The Maritime History of the Great Lakes
Kingston Herald (Kingston, ON), Nov. 29, 1842

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Ham vs Macpherson & Crane

We gladly avail ourselves of the opportunity of laying before our mercantile readers the following Law Report. The case reported was most ably conducted on both sides:

For the Plaintiff - Attorneys, Messrs. Smith and Crooks. Council, H.J. Boulton, Q.C., and G.M. Boswell, Q.C.

For the Defendants - Attorneys, Messrs. Draper and Brough, Toronto, and J.A. McDonald, Esq., Kingston. Counsel, the Hon. W.H. Draper, Q.C., the Hon. H. Sherwood, Q.C., and J.H. Cameron, Esq.

The important action of Ham vs. McPherson & Crane, growing out of the disastrous fire at Kingston in April, 1840, to which allusion has frequently been made in several Provincial Journals, has at length been disposed of. It was brought to recover the value of a large quantity of flour and whisky belonging to the plaintiff which had been delivered to the defendants to be forwarded to Montreal, but which was destroyed on the occasion mentioned. It will be recollected that the cause came on a second time for trial before Mr. Justice Macaulay, and a special jury at the last spring assizes for the Newcastle District. His Lordship who tried the cause, left it to the jury to decide upon the evidence whether the defendants received the property in the character of Carriers, or whether they received it as Warehousemen. If in the former character his Lordship directed a verdict for the plaintiff - if in the latter, a verdict for the defendants. The jury were of opinion that the defendants did receive the property as Carriers, and found a verdict for the plaintiff for £806 13s. 4d., being the full amount of the value of the property.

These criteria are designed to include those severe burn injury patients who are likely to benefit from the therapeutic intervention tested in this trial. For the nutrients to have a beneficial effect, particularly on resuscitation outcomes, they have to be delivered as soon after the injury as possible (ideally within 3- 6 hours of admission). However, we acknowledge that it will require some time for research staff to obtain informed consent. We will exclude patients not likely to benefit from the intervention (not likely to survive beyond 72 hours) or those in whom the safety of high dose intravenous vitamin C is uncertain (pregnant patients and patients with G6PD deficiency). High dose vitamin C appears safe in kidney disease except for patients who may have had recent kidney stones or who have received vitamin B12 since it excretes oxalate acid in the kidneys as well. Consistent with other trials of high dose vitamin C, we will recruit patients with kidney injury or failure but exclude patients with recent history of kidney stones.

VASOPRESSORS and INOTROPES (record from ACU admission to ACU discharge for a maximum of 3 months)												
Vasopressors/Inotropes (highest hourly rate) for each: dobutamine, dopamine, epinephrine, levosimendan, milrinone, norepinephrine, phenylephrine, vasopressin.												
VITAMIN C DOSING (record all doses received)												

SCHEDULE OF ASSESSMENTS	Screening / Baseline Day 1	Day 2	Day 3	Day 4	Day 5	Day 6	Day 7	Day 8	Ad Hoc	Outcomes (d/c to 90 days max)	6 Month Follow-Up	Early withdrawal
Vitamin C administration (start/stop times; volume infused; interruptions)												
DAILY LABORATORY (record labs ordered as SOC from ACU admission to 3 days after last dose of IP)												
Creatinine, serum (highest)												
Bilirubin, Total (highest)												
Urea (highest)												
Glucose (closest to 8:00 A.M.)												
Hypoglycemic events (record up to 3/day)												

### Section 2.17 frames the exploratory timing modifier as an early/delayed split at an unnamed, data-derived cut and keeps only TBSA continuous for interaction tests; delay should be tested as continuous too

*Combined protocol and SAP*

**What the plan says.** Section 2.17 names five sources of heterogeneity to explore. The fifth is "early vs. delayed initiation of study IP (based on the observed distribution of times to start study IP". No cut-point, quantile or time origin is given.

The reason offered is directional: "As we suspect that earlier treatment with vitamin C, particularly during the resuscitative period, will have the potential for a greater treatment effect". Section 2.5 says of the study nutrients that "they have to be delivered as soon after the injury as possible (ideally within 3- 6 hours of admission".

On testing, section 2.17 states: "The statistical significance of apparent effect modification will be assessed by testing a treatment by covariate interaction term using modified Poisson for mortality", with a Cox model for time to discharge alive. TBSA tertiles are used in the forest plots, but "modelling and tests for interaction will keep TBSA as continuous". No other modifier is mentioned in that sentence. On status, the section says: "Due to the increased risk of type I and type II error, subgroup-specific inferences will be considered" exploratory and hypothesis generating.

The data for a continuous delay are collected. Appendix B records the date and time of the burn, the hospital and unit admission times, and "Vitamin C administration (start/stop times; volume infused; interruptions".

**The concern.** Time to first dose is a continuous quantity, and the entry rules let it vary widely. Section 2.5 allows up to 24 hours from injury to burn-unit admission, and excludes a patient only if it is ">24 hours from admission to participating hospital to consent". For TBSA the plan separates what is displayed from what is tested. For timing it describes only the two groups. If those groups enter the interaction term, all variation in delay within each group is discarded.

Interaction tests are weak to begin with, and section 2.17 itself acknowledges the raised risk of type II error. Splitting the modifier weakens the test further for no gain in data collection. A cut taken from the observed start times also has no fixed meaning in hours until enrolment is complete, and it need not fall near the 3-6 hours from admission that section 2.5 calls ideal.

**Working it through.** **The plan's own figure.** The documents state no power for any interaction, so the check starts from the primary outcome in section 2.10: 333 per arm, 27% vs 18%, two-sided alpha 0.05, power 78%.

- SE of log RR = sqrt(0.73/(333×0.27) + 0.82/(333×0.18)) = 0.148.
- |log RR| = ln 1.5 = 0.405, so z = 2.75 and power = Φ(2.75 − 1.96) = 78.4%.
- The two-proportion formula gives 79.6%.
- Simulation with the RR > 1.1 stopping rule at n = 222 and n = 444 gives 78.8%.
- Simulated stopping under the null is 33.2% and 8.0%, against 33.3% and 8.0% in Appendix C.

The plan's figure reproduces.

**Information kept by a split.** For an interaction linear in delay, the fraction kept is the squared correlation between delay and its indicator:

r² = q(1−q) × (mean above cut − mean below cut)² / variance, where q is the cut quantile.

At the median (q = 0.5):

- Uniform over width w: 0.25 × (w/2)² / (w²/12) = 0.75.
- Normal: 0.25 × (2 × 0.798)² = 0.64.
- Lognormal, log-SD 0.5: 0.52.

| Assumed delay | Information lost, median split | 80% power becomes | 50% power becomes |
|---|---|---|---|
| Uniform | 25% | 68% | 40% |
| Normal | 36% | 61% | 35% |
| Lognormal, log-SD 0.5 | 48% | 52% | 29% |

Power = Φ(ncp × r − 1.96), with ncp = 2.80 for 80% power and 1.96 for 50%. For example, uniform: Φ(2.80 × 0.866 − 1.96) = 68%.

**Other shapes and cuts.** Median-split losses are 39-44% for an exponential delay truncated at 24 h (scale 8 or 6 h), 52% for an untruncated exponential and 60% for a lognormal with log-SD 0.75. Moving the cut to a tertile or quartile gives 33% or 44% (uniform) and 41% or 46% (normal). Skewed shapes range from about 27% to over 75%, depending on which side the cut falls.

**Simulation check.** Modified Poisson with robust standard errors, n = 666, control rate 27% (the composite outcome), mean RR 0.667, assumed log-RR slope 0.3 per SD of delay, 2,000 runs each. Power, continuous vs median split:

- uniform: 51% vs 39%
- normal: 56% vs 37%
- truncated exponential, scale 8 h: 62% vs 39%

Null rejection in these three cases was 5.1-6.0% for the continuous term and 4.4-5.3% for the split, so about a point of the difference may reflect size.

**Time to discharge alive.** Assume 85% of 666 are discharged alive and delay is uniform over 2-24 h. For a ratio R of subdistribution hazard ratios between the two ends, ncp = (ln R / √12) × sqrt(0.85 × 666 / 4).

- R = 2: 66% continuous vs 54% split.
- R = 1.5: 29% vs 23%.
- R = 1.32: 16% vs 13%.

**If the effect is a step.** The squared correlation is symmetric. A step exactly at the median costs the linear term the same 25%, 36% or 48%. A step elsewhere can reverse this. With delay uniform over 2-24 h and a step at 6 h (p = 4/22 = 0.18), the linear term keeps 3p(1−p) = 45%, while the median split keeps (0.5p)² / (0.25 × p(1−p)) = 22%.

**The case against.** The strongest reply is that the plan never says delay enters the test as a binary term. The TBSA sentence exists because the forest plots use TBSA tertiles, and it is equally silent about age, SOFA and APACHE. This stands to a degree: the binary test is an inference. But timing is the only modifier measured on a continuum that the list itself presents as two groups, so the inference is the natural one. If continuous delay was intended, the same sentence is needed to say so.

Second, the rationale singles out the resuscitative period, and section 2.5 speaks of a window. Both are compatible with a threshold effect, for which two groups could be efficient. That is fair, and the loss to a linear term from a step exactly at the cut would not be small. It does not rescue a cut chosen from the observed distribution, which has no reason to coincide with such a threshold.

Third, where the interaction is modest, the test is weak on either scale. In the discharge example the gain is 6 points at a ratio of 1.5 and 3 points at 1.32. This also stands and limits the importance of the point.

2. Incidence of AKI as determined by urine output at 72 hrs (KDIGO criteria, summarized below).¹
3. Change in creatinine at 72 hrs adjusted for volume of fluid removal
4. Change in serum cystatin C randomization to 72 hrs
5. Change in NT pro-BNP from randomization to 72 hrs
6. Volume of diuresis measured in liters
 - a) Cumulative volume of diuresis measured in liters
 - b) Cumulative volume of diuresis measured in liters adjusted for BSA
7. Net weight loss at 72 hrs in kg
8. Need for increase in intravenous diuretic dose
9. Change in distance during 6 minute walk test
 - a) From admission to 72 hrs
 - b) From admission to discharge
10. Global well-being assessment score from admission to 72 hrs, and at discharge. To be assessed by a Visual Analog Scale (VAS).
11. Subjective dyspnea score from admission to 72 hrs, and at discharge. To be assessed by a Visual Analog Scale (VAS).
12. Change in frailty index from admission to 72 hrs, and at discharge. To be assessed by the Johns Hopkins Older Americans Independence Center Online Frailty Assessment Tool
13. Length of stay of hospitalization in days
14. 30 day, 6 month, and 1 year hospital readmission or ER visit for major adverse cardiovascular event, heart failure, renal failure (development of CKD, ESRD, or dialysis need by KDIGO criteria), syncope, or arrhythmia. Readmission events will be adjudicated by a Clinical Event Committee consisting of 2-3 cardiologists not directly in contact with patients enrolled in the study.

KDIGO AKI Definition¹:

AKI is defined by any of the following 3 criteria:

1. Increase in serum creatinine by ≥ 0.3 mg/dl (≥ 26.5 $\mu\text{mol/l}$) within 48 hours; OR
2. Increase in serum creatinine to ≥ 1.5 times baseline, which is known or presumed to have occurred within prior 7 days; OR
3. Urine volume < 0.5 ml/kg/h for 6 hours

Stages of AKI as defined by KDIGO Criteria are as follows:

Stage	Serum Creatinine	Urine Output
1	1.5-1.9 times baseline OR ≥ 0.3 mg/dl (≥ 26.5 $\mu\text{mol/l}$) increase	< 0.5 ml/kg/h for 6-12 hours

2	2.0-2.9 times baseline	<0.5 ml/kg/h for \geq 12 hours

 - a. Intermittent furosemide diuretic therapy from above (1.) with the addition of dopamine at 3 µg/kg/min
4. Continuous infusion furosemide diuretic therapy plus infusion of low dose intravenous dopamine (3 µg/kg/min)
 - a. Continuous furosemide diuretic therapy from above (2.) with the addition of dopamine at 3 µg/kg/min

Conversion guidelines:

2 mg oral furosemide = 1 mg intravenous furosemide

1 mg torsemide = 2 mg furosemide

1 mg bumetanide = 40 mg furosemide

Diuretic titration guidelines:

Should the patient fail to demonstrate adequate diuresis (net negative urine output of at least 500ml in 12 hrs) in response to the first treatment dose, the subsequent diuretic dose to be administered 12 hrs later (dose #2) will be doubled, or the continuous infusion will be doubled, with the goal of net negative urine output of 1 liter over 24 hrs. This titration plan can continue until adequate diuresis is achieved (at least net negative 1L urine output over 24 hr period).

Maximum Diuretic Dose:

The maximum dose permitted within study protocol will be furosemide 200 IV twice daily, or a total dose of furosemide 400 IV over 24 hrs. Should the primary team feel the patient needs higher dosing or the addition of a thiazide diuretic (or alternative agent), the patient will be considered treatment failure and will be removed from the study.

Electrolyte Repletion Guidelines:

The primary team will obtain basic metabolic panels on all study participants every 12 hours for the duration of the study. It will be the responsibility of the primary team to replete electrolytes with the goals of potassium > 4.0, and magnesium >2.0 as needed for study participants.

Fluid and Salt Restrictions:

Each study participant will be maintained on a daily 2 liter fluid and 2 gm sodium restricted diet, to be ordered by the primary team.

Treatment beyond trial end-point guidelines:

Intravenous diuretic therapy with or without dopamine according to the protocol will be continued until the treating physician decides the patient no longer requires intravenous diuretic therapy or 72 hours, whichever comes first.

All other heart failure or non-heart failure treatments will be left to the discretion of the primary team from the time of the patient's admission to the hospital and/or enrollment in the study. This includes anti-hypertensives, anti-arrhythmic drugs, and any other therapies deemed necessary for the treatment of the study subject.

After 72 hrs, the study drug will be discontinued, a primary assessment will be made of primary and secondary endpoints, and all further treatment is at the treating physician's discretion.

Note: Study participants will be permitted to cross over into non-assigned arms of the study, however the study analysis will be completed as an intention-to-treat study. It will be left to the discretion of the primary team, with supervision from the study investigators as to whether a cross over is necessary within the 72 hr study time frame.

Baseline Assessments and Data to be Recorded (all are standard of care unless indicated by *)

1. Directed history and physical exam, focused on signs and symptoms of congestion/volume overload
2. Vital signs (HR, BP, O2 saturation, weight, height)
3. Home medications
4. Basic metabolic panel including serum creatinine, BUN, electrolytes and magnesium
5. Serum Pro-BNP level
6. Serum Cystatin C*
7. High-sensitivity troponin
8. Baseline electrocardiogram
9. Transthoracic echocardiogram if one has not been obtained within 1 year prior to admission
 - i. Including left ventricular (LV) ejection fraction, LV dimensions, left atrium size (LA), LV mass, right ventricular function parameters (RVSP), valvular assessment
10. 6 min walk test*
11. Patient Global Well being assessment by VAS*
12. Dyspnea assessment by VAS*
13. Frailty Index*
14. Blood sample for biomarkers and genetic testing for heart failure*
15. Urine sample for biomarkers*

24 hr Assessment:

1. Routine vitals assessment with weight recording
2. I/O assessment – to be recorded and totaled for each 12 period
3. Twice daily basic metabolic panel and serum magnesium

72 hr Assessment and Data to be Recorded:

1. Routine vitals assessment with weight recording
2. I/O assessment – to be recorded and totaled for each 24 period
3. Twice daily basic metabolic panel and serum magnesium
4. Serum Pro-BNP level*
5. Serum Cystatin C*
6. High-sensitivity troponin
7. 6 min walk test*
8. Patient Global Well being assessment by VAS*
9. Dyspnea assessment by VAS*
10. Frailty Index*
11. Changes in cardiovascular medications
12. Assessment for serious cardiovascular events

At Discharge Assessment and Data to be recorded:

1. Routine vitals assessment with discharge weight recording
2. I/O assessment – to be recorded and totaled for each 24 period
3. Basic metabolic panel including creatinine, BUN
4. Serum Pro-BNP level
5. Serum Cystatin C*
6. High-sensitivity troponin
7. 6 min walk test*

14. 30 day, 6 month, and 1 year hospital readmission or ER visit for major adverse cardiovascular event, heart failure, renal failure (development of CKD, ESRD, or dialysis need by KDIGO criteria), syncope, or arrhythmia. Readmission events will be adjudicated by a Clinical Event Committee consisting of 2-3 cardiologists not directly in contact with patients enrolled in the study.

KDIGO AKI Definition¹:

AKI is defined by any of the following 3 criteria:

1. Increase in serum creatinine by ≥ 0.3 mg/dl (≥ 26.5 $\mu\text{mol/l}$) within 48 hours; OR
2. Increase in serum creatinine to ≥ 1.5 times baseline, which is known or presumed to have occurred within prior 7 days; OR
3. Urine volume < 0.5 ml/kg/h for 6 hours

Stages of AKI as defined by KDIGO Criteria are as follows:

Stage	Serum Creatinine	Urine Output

In Trinity term following, a motion was made in the Court of Queen's Bench to set aside this verdict, as being contrary to law and evidence. Exception was also taken to his Lordship's charge to the jury, on the ground that the evidence at the trial clearly proved that it was in the capacity of Warehousemen only that the defendants received the property; and consequently that his Lordship was wrong in leaving it to the jury to decide whether the goods were not received by the defendants as Carriers. A Rule Nisi was granted on these grounds, and the case was argued in Michaelmas term following, before all the Judges except Mr. Justice Jones, who was presiding in the Practice Court. Their Lordships took time to consider the case until the following term, and on Saturday last judgement was pronounced in favor of the plaintiff. His Lordship the Chief Justice delivered an elaborate and able opinion in favor of a new trial, but Mr. Justice Macaulay, Mr. Justice McLean and Mr. Justice Hagerman, whose judgements pronounced on the occasion also displayed great research and ability, decided against it. The Rule Nisi for a new trial was consequently discharged, and Mr. Ham retains his verdict.

The cases of Ewart vs. McPherson, and Crooks vs. McPherson, which were similar in their nature, were disposed of in the same manner at the same time. The verdict in the former was for £2,787 16s. 0d.; in the latter for £1,596. [Cobourg Star]

p.3 The Late Gale - The Prince Edward Gazette says that the Cobourg pier was demolished, and a schooner that was lying there was wrecked during the late gale. As the Cobourg Star has no mention of this, it must be a mistake. The following account of the loss of the Sir Francis Head and the John Simpson on Gibraltar Point, as mentioned in our last, is from the Toronto Observer.